To contextualise the scenarios and the findings in this study, background information relevant to the study sites is described below.
There are three study sites: 1) A military hospital site in Accra that is associated with large roosts for fruit bats, 2) Ve-Golokuati, the capital of the Afadjato District in the Volta Region, and 3) Tano Sacred Grove in Tanoboase, near Techiman.
In Ve-Golokuati (population 14,000) most people are farmers, growing vegetable crops. Tano Sacred Grove is a small farming community with a population of 5,500. The majority are engaged in smallholder agriculture with traditional system of farming and livestock keeping.
Apart from the increasing hunting pressure In Tanoboase, the conversion of land into farms and plantations for fruits and cashew is expanding as the majority of the farmers are depending on the land for sustenance. This is increasing the conflict between bats and farmers.
Figure: Map of study site in Ghana.
Ijara District and Tana River, both located in an arid/semi-arid area in north-eastern Kenya.
In Ijara District pastoralism is the main source of livelihood. In Tana cultivation is the main activity, sustained with irrigated farming. Both areas are inhabited by vulnerable communities whose livelihoods are highly susceptible to climate variability and infectious diseases.
Ijara District is undergoing gradual land-cover changes, largely driven by climate change and demographic shifts relating to people, livestock and wildlife.
The area around Tana River has experienced rapid land-use/land-cover changes over the past 20 years or so, due to the establishment of large-scale and smallholder irrigation schemes, introduced to alleviate food insecurity.
Figure: Map of the study site in Kenya showing the major land uses and ecosystems.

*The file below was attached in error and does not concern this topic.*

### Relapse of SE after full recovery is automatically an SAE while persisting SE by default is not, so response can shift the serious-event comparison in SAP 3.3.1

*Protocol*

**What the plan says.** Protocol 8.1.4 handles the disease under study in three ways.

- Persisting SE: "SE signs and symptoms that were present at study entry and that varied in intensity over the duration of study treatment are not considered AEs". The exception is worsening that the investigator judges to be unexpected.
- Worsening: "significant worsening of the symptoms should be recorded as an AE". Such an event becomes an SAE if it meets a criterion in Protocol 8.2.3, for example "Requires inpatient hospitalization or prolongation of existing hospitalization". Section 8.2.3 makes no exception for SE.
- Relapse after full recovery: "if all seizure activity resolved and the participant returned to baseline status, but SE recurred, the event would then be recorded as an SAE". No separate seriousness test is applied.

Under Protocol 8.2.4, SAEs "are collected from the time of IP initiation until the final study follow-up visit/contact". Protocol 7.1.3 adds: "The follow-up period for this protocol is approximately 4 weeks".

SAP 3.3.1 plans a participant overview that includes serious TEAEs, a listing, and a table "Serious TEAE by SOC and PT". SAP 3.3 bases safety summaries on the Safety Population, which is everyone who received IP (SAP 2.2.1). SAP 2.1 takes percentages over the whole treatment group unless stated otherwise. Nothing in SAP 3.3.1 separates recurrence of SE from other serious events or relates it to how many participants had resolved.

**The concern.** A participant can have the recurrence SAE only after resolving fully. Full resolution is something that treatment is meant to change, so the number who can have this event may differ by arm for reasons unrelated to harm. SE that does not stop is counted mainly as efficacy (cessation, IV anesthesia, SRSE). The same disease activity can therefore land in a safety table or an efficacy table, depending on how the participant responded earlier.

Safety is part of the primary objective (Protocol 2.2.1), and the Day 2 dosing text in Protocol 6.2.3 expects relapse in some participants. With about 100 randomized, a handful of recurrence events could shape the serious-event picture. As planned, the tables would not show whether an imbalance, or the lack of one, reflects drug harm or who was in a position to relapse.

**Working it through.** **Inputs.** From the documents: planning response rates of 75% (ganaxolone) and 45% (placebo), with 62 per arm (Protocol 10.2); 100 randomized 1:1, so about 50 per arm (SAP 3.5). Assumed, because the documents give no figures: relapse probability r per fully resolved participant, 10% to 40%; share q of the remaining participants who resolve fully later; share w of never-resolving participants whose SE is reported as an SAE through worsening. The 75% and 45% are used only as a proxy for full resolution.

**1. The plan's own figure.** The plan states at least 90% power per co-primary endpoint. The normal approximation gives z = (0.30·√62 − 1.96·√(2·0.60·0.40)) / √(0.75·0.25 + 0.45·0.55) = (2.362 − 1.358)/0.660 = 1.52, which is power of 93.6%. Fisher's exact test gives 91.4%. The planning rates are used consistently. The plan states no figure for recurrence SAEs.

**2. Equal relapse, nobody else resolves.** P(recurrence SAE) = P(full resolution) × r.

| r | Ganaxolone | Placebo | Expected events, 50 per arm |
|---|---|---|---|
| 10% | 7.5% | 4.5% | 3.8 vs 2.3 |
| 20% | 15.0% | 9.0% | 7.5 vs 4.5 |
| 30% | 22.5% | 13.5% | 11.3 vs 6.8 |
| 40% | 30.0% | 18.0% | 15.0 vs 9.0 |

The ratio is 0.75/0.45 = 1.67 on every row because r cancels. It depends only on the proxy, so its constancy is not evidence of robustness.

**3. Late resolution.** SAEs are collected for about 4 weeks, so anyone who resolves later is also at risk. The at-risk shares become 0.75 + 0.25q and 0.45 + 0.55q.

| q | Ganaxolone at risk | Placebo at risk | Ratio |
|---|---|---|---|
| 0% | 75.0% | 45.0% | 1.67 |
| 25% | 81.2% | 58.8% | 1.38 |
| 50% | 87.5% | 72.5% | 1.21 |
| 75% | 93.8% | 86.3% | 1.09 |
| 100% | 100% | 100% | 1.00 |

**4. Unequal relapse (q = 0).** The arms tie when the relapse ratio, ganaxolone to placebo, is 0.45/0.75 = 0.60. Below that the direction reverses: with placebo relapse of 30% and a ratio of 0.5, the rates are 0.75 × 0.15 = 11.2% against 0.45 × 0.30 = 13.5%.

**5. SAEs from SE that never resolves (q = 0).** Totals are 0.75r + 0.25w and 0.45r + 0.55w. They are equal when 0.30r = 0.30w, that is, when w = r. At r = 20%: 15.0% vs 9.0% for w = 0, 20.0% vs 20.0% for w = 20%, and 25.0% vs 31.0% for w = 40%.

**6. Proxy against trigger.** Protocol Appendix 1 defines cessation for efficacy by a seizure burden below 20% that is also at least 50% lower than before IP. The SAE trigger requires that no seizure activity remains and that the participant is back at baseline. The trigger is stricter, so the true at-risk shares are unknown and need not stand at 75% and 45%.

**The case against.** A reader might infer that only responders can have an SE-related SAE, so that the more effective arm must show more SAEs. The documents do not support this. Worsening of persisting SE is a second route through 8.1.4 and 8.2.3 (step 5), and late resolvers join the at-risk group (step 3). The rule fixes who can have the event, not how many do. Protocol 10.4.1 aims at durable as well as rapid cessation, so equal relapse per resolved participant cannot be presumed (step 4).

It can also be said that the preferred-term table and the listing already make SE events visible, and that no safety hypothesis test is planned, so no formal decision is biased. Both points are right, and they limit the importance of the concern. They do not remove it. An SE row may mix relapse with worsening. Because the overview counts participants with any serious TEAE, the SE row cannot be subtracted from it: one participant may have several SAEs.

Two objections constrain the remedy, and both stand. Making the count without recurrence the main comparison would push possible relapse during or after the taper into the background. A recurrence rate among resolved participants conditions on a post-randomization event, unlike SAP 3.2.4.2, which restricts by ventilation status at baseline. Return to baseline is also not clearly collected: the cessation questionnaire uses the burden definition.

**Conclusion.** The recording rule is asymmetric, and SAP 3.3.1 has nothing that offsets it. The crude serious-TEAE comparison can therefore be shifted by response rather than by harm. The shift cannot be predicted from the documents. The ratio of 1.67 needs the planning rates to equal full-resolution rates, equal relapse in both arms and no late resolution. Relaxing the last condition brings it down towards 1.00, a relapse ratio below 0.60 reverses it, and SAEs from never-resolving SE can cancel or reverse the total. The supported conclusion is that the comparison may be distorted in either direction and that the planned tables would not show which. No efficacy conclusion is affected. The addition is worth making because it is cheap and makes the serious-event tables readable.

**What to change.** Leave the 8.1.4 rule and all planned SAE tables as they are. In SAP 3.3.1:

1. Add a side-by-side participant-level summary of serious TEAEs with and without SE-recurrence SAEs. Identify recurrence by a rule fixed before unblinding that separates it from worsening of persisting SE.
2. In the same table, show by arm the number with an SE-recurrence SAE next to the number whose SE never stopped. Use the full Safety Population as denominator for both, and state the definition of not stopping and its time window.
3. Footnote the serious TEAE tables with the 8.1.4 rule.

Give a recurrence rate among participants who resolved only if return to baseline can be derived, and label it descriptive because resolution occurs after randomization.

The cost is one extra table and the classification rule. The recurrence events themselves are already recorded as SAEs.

The study sites are four communities in the Kenema District with recorded Lassa incidence: Majihun, Lambayama, Lalehun Kovoma, and Largo Squire in Segbwema. At the Kenema Government Hospital, 500-1000 suspected cases of Lassa fever are seen each year. The region receives much higher rainfall than other parts of the country and accounts for most of the forested areas. Each of the sites displays potentially important variants of ecosystem and land-use features, and the ecological and climatic conditions that might favour outbreaks of the Masotomys rodent.
All the communities studied are engaged in farming rice, cassava and other staple crops. Lambayama and Largo Squire are more urban and Majihun and Lalehun Kovoma are rural, also engaged in mining activities.
Land use changes are seen by converging natural ecosystems to agriculture, urban expansion, and settlement. These may be increasing contact and transmission from rodents carrying pathogens, with possible significant impacts in poor farming, peri-urban and mining settlements.
Figure: Map of the Kanema District and the 4 communities.
Southern part of the Luangwa Valley, located in the Eastern Province of Zambia.
Farming is the main livelihood strategy, with maize and groundnuts commonly grown for home use. However, cash crops are on the increase.
Mambwe District is undergoing gradual land-cover changes, largely driven by climate change and demographic shifts relating to people, livestock and wildlife.
Since the decline of the mining industry, cotton growing has been promoted, resulting in increased land clearance. Livestock population density on the plateau has also been increasing. Other notable changes include increasing food production on mountain slopes. This is the result of a shortage of arable land, particularly around large towns. It has caused deforestation, soil erosion and flooding. Many people are moving into the area in search of fertile land for farming.
Figure: Map showing Mambwe District and the National Parks in Eastern Province of Zambia.
Hurungwe District is in the Mashonaland West Province, in the Northern part of Zimbabwe and overlapping the Zambezi Valley. This is one of the most populous districts in Zimbabwe, with a population of 324 675. It is prone to drought, floods, poor soils and, occasionally, marauding animals, all which harm or destroy crop fields during summer. Disease outbreaks are common.
Threatened by poverty, the people of Hurungwe are engaged in four distinct activities for livelihood: 1) Foraging, 2) Livestock production 3) Hunting, or 4) Farming.
Over the years people have migrated and settled in these regions increasing the pressure on both land and ecosystems. Development processes and land use change in the region has over time have resulted in poverty among residents, leading to devised strategies for livelihood, such as intensification of agriculture and cultivation of cash crops. These strategies have in turn impacted the regional ecosystem services, biodiversity loss, and changed wildlife habitat.
Figure: Mukwichi Communal Lands, Hurungwe District.